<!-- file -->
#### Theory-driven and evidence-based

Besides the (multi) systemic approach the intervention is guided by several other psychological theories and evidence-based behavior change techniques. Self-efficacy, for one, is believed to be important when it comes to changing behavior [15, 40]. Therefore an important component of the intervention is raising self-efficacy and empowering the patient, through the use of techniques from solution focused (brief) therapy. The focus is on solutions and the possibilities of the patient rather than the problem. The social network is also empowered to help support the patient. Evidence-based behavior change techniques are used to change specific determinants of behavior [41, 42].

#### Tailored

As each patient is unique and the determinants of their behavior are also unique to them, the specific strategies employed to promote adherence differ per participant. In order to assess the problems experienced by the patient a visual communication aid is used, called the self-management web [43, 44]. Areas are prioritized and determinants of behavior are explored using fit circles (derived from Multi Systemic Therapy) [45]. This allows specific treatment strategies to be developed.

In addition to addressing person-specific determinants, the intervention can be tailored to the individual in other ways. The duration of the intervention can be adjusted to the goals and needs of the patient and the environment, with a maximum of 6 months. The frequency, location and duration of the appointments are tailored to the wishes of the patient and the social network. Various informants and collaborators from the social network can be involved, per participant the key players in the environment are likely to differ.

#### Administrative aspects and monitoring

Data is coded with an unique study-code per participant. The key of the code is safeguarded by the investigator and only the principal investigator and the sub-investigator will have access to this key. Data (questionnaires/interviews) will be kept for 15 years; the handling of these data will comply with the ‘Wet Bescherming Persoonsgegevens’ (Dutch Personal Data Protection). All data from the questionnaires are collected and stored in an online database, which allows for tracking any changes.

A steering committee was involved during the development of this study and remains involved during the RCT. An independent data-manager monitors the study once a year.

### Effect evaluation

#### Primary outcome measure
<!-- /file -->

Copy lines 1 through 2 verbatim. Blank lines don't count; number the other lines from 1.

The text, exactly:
#### Theory-driven and evidence-based

Besides the (multi) systemic approach the intervention is guided by several other psychological theories and evidence-based behavior change techniques. Self-efficacy, for one, is believed to be important when it comes to changing behavior [15, 40]. Therefore an important component of the intervention is raising self-efficacy and empowering the patient, through the use of techniques from solution focused (brief) therapy. The focus is on solutions and the possibilities of the patient rather than the problem. The social network is also empowered to help support the patient. Evidence-based behavior change techniques are used to change specific determinants of behavior [41, 42].